Some churches work effectively with adults but are uncertain about their role in respect of children. It is not uncommon for smaller churches and chapels to consist entirely of adults; if children attend the church services, they are almost invariably the offspring of regular members. If children from so-called ‘unchurched’ families have contact with the church, it is normally through a designated children’s club, youth group or special organisation such as Boys’ Brigade.

In particular, parent & toddler groups have increased in number and size, though whether this is due to the church’s outreach, parents’ desire to inculcate some sort of spiritual attributes in their children or, pragmatically, the availability of a local building, caring leaders and decent facilities, is hard to discern. Whatever the truth of the matter, contact with and serving the local community through children’s work often forms an integral part of a church’s outreach.

Adapting regular Sunday services in such a way that they become ‘relevant’ for children and young families, while maintaining a format that satisfies the core congregation, provides a challenge that few churches seem to have mastered. In truth, the attempt to accommodate all-comers into a single service often results in a patchwork quilt consisting of a “children’s talk” and perhaps an appropriate song, after which the children leave the main service, accompanied by a number of adults, and trot along to hear a Bible story and colour a picture, construct a simple model or undertake a similar activity. Lively children, and boys in particular, can find such sedentary activities uninspiring. Naturally, the adults supervising the children miss the main ministry.

There are no easy answers to this conundrum. The scrapping of the afternoon Sunday School (in the UK, at least) because, it was argued, unchurched families went out for the day on Sunday but were willing to wait until after the end of a morning service before heading for the beach, has in most cases proved to be a failure. In fact, children from outside the church, now deprived of the afternoon meeting, don’t come to the morning service either! There is a strong suspicion that the scrapping of the afternoon Sunday School was more for the benefit of church members, as much as a strategy to meet the changing habits of society in general.

Of course, some churches do excellent work with children and young people. They have altered times and structures of meetings and allocated funds to support leaders, purchase equipment and promote good practice. Some churches have a ‘Saturday School’ for children. Other churches run a service dedicated to young people using modern music and an informal structure that relies heavily on the personalities of leaders and the fun element that is injected into the proceedings.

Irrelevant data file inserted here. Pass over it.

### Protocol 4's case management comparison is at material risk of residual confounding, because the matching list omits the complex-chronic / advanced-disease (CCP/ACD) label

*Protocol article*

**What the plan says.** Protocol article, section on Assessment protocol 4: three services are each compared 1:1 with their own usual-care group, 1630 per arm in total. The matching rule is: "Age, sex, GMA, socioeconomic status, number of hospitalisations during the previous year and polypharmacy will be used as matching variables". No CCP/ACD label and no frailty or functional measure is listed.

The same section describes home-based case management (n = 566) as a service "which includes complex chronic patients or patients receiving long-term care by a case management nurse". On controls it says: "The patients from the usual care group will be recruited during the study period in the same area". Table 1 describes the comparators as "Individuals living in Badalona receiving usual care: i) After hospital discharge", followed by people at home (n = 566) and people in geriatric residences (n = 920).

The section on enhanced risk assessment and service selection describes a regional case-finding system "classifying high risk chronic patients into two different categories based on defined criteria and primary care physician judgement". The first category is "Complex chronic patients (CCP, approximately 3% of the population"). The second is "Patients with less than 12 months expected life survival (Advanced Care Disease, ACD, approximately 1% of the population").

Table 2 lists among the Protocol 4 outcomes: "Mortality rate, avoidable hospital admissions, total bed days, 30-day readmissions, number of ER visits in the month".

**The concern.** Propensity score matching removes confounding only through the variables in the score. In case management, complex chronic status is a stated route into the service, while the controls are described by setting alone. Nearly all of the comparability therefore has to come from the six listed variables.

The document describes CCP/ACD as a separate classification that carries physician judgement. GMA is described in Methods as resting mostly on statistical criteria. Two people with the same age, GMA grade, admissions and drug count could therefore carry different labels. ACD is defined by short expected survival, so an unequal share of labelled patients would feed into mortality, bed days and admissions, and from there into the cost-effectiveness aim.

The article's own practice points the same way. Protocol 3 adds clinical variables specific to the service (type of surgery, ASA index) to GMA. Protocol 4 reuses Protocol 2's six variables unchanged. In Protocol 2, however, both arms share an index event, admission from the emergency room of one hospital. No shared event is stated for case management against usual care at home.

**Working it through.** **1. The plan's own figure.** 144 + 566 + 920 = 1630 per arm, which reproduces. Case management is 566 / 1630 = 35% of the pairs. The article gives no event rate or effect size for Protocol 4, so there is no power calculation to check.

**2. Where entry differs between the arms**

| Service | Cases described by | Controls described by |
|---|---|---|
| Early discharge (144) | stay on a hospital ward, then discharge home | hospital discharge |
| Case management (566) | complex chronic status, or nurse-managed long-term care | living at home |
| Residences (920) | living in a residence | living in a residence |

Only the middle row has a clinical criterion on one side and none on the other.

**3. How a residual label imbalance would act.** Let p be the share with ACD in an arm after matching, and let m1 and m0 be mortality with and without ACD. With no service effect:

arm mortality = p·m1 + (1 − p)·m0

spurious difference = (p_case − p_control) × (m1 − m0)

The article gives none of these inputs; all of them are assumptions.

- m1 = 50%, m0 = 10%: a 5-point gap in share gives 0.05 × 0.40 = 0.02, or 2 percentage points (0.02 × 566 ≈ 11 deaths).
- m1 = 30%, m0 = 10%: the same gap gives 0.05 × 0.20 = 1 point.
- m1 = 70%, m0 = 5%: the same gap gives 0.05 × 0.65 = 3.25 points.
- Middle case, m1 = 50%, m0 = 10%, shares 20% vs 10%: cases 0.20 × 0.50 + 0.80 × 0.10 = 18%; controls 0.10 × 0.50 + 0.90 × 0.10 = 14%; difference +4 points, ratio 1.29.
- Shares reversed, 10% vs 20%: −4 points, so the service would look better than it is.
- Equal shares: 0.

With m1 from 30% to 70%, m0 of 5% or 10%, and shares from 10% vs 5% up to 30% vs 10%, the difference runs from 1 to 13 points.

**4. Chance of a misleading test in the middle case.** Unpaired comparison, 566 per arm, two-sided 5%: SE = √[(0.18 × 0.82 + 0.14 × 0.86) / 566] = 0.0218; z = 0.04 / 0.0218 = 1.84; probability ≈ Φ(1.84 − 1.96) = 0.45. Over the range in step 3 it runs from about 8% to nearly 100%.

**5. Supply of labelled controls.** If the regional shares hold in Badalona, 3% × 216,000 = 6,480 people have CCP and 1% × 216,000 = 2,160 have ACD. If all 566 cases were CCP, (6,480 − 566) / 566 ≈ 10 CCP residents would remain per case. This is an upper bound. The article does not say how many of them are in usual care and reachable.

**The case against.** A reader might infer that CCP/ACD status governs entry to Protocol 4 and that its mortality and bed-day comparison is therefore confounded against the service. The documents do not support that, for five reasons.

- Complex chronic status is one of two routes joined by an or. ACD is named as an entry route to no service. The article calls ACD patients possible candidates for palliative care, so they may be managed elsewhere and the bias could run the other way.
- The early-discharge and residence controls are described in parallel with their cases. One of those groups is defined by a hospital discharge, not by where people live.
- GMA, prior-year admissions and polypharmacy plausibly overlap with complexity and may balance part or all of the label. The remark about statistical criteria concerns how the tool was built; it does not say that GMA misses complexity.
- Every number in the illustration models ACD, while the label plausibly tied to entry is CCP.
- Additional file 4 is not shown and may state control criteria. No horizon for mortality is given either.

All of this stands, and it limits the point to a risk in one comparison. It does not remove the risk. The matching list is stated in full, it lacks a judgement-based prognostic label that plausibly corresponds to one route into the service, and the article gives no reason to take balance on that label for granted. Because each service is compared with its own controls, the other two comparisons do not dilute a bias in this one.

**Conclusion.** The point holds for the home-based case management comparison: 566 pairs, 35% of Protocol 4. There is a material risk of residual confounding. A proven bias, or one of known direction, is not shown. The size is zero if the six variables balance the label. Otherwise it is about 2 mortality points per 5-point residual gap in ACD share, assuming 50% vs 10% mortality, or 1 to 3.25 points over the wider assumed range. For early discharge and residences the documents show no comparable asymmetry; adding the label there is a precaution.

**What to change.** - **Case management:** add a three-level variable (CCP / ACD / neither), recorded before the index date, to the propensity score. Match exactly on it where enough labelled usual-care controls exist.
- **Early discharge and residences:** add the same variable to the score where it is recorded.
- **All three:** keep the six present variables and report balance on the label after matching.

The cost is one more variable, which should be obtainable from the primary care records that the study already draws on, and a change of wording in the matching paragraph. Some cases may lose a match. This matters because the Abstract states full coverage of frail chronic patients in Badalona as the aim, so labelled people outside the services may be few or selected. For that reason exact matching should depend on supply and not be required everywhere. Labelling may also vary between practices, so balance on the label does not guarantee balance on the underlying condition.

The availability of committed, gifted leaders often dictates the agenda. Many churches would “love to see more young people” but, owing to lack of suitable personnel, are unable to enact their vision. Some churches have accepted that the most sensible option is to put their limited resources towards working solely with adults. It may be that other churches insist that they want young people around but are unwilling to modify their present practices. In addition, all church workers are aware of the stringent health and safety conditions attached to working with children, which can act as a constraint on innovative practice and promote safe-but-banal practices.

One way and another, the key to success with children is extremely simple yet strangely difficult to initiate. First, to offer children a regular opportunity to attend and benefit from an activity that they enjoy. Second, to ensure that the leaders are properly supported, encouraged and trained. Third, to view the activities as part of the church’s ministry and not as a “tag on” extra. Finally, to view the end point as the salvation of precious souls through a personal acceptance of Jesus Christ as the only One who saves from sin.

This section of is something of a mishmash of ideas, suggestions and insights about working with children. Nevertheless, my prayer is that something useful will stand out for you and be the spark that lights a flame in your heart. If you want detailed information about working with young people, please check out which is a treasure trove of resources to bless and encourage you.

It goes without saying that no aspect of the church’s ministry can succeed without the enabling of the Holy Spirit, least of all in children’s work. He alone transforms lives, guides and directs. Graciously, He invites us to be partners with Him in proclaiming the Gospel of Jesus Christ throughout the world… beginning in a street near you!

Comments are closed.